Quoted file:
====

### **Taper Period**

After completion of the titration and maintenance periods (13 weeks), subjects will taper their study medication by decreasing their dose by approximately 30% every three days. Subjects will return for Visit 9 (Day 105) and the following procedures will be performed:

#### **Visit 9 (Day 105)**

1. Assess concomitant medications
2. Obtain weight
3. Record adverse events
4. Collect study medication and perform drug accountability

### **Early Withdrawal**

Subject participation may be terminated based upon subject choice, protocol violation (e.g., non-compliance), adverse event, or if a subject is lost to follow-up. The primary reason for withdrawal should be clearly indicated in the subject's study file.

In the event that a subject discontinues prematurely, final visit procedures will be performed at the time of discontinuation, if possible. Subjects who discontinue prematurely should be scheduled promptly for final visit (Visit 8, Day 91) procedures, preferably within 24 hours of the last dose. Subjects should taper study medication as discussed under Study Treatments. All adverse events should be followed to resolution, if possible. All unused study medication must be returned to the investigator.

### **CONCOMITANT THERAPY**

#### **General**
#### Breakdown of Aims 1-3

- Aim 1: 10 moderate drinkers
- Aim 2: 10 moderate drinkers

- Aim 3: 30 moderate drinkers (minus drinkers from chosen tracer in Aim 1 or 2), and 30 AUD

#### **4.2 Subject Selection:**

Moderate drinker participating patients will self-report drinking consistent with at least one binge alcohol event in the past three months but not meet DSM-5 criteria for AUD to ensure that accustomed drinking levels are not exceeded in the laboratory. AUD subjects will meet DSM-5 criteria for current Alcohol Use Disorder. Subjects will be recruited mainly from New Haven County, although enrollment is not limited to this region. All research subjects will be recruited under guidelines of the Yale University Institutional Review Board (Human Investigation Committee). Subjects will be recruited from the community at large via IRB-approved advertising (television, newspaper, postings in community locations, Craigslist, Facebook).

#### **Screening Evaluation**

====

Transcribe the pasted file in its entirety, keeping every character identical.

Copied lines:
### **Taper Period**

After completion of the titration and maintenance periods (13 weeks), subjects will taper their study medication by decreasing their dose by approximately 30% every three days. Subjects will return for Visit 9 (Day 105) and the following procedures will be performed:

#### **Visit 9 (Day 105)**

1. Assess concomitant medications
2. Obtain weight
3. Record adverse events
4. Collect study medication and perform drug accountability

### **Early Withdrawal**

Subject participation may be terminated based upon subject choice, protocol violation (e.g., non-compliance), adverse event, or if a subject is lost to follow-up. The primary reason for withdrawal should be clearly indicated in the subject's study file.

In the event that a subject discontinues prematurely, final visit procedures will be performed at the time of discontinuation, if possible. Subjects who discontinue prematurely should be scheduled promptly for final visit (Visit 8, Day 91) procedures, preferably within 24 hours of the last dose. Subjects should taper study medication as discussed under Study Treatments. All adverse events should be followed to resolution, if possible. All unused study medication must be returned to the investigator.

### **CONCOMITANT THERAPY**

#### **General**
#### Breakdown of Aims 1-3

- Aim 1: 10 moderate drinkers
- Aim 2: 10 moderate drinkers

- Aim 3: 30 moderate drinkers (minus drinkers from chosen tracer in Aim 1 or 2), and 30 AUD

#### **4.2 Subject Selection:**

Moderate drinker participating patients will self-report drinking consistent with at least one binge alcohol event in the past three months but not meet DSM-5 criteria for AUD to ensure that accustomed drinking levels are not exceeded in the laboratory. AUD subjects will meet DSM-5 criteria for current Alcohol Use Disorder. Subjects will be recruited mainly from New Haven County, although enrollment is not limited to this region. All research subjects will be recruited under guidelines of the Yale University Institutional Review Board (Human Investigation Committee). Subjects will be recruited from the community at large via IRB-approved advertising (television, newspaper, postings in community locations, Craigslist, Facebook).

#### **Screening Evaluation**